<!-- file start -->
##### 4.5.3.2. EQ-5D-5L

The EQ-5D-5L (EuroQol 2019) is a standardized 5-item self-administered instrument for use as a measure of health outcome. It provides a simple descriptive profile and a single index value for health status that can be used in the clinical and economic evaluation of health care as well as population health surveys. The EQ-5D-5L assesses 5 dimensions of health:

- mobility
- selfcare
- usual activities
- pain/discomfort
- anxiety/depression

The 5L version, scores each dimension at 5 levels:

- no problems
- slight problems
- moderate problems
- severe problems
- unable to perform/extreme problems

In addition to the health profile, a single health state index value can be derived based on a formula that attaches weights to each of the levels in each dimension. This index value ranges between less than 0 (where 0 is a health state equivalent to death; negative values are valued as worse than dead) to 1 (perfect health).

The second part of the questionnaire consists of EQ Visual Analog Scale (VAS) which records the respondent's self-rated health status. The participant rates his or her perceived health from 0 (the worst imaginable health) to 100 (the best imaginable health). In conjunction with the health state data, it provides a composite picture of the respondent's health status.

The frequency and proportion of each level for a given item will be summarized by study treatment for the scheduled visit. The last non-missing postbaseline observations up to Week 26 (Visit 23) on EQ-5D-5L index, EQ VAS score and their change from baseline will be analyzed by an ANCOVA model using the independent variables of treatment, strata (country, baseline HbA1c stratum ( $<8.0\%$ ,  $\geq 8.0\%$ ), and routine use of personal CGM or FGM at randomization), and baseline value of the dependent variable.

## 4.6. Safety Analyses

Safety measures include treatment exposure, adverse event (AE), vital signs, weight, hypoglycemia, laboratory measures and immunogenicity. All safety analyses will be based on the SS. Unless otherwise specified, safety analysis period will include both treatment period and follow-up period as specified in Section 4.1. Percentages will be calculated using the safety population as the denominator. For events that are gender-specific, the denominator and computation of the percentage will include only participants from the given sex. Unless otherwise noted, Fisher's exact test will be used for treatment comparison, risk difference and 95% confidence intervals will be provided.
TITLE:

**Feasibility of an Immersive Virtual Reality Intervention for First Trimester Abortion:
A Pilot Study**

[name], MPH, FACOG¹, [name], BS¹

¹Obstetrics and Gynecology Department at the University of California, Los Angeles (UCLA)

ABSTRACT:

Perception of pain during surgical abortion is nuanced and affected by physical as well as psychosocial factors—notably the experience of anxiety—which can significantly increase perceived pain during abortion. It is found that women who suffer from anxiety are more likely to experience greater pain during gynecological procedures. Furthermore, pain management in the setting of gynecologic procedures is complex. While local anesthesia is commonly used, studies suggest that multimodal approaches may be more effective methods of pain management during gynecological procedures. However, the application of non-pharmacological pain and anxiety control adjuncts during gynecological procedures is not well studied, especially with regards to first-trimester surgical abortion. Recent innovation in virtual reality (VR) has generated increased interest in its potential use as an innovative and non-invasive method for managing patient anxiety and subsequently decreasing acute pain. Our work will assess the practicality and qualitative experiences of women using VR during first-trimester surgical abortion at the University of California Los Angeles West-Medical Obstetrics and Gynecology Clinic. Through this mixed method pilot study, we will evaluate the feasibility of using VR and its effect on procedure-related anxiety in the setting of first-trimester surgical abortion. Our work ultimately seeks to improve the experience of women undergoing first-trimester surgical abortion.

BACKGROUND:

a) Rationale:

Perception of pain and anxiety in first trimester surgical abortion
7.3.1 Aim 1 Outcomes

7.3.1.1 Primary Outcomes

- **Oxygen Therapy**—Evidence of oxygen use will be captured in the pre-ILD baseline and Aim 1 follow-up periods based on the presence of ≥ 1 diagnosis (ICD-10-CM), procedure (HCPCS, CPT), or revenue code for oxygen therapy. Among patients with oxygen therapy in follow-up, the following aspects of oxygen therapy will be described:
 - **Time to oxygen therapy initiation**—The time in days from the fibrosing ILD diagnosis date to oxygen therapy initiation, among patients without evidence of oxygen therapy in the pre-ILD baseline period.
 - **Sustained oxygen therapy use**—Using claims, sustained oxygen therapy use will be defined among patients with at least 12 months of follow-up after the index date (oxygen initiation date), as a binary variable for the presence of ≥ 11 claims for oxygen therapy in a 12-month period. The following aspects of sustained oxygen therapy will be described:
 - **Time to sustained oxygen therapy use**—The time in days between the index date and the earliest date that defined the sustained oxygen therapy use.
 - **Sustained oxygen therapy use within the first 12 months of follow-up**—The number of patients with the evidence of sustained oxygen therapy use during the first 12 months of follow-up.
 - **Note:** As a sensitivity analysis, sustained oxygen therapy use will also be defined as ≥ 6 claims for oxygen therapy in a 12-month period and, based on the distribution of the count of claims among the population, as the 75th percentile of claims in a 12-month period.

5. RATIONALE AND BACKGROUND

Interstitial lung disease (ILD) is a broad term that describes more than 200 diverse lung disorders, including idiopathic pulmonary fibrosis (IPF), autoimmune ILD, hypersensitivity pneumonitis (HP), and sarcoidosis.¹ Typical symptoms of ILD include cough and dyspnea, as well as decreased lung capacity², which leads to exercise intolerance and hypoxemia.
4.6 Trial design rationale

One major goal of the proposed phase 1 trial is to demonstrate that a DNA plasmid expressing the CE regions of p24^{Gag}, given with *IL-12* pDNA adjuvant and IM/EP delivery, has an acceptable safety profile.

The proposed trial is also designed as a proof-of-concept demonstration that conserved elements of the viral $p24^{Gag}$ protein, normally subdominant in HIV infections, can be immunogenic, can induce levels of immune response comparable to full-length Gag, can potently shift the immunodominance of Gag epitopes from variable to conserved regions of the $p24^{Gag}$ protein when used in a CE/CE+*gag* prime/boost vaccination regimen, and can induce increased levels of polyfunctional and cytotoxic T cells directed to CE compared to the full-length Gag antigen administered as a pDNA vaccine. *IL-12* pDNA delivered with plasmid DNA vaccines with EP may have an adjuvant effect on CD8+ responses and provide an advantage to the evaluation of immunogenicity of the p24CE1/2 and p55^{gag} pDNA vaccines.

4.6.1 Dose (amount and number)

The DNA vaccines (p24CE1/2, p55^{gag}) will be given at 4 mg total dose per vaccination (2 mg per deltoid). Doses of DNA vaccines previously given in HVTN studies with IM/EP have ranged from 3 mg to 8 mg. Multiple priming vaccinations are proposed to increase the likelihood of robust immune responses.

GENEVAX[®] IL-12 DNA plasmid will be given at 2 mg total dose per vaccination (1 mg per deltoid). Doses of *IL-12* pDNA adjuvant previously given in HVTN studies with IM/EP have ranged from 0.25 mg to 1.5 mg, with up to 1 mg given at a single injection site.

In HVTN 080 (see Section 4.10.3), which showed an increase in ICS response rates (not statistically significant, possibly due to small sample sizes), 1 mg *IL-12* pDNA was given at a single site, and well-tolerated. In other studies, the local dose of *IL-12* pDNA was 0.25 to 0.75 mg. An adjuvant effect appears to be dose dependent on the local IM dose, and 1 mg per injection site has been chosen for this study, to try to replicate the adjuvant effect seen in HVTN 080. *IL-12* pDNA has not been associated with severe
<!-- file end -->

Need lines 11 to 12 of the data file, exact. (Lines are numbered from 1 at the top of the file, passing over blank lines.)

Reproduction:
- moderate problems
- severe problems